WHAT IS MEDIATION?
Conflict is a normal and unavoidable part of life. Without the skills to resolve disagreements, conflicts often build, causing anger, disruptions in class, difficulties at home, fights, and sometimes more serious violence. Mediation is a form of conflict resolution in which trained mediators, under the supervision of the Mediation Coordinator, help their peers work through differences. It is a conversation facilitated by peers, who are trained to create a safe environment for productive discussion. The goal of mediation is to bring the parties together to gain a better understanding of the underlying causes of the disagreement and find a mutually acceptable solution.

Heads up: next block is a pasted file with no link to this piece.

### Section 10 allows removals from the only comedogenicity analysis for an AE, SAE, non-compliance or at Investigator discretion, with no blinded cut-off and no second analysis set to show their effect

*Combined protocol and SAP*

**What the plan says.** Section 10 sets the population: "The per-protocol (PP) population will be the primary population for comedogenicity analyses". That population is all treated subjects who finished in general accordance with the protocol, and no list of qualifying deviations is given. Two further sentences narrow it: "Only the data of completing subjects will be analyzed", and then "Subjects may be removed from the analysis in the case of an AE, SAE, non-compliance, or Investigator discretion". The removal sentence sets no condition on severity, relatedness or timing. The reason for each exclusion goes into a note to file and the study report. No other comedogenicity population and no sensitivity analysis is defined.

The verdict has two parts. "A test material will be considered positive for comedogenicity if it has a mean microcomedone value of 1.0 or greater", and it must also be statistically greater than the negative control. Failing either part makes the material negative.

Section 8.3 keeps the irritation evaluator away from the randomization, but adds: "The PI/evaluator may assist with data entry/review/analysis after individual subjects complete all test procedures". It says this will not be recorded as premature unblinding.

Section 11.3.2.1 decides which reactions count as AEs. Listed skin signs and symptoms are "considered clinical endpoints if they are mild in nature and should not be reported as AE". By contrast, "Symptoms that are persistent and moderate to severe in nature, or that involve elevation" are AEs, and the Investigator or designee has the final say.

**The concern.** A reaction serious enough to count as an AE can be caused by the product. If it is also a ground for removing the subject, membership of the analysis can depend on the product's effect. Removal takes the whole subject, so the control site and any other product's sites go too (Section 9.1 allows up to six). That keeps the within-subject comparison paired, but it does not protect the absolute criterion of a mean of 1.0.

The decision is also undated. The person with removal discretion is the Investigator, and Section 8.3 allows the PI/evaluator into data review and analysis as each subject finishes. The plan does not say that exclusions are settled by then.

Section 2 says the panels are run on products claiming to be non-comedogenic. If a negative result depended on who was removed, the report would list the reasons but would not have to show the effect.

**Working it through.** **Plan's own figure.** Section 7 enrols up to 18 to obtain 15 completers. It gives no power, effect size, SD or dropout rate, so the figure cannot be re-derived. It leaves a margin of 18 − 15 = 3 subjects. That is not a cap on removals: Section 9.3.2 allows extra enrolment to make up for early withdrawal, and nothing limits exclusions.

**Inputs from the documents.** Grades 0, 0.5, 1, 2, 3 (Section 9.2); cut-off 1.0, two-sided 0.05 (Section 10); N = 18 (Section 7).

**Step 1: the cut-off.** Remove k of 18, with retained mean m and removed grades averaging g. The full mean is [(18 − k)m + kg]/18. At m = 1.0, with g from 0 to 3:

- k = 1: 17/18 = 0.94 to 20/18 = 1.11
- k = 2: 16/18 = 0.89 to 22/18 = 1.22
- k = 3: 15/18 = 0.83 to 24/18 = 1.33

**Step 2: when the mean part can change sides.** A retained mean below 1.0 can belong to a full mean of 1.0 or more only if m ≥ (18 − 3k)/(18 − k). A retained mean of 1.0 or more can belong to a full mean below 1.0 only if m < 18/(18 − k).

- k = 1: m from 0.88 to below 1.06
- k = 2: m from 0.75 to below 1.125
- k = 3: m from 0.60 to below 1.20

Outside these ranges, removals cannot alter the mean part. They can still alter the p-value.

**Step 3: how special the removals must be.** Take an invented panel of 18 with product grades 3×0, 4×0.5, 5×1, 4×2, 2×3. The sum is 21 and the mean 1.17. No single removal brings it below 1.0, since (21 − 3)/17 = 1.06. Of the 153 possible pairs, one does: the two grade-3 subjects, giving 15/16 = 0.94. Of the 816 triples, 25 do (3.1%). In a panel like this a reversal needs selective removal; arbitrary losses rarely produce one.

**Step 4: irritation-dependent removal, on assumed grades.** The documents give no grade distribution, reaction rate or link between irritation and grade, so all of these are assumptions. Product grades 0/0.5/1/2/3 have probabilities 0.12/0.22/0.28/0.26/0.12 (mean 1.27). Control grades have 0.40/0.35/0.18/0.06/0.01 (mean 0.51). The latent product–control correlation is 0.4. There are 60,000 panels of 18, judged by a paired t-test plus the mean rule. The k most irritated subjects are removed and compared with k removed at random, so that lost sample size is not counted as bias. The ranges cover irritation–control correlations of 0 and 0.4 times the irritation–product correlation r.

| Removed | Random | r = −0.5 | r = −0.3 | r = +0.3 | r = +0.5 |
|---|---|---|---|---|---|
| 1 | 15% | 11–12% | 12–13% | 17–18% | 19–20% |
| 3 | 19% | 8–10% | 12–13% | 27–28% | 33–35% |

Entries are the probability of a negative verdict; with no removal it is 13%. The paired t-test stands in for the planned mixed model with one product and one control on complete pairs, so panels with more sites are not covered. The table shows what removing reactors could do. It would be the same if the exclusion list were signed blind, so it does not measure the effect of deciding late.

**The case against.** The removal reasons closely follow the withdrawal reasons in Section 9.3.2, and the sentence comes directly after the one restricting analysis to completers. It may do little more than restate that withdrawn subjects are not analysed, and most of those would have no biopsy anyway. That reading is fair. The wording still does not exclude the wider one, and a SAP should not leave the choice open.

Parties come to mediation only if they agree to. No one can be forced to participate in mediation or sign an agreement.
All mediators take an oath of confidentiality promising not to talk about what happened in mediation to anyone except the program coordinator. Mediators must consult the coordinator in any situation where there is concern for the parties’ safety.
Mediators will treat each party equally and fairly. They will not take sides or decide who’s right or wrong.
Mediators will respect people’s right to decide for themselves how to settle their differences. They will not offer opinions or solutions.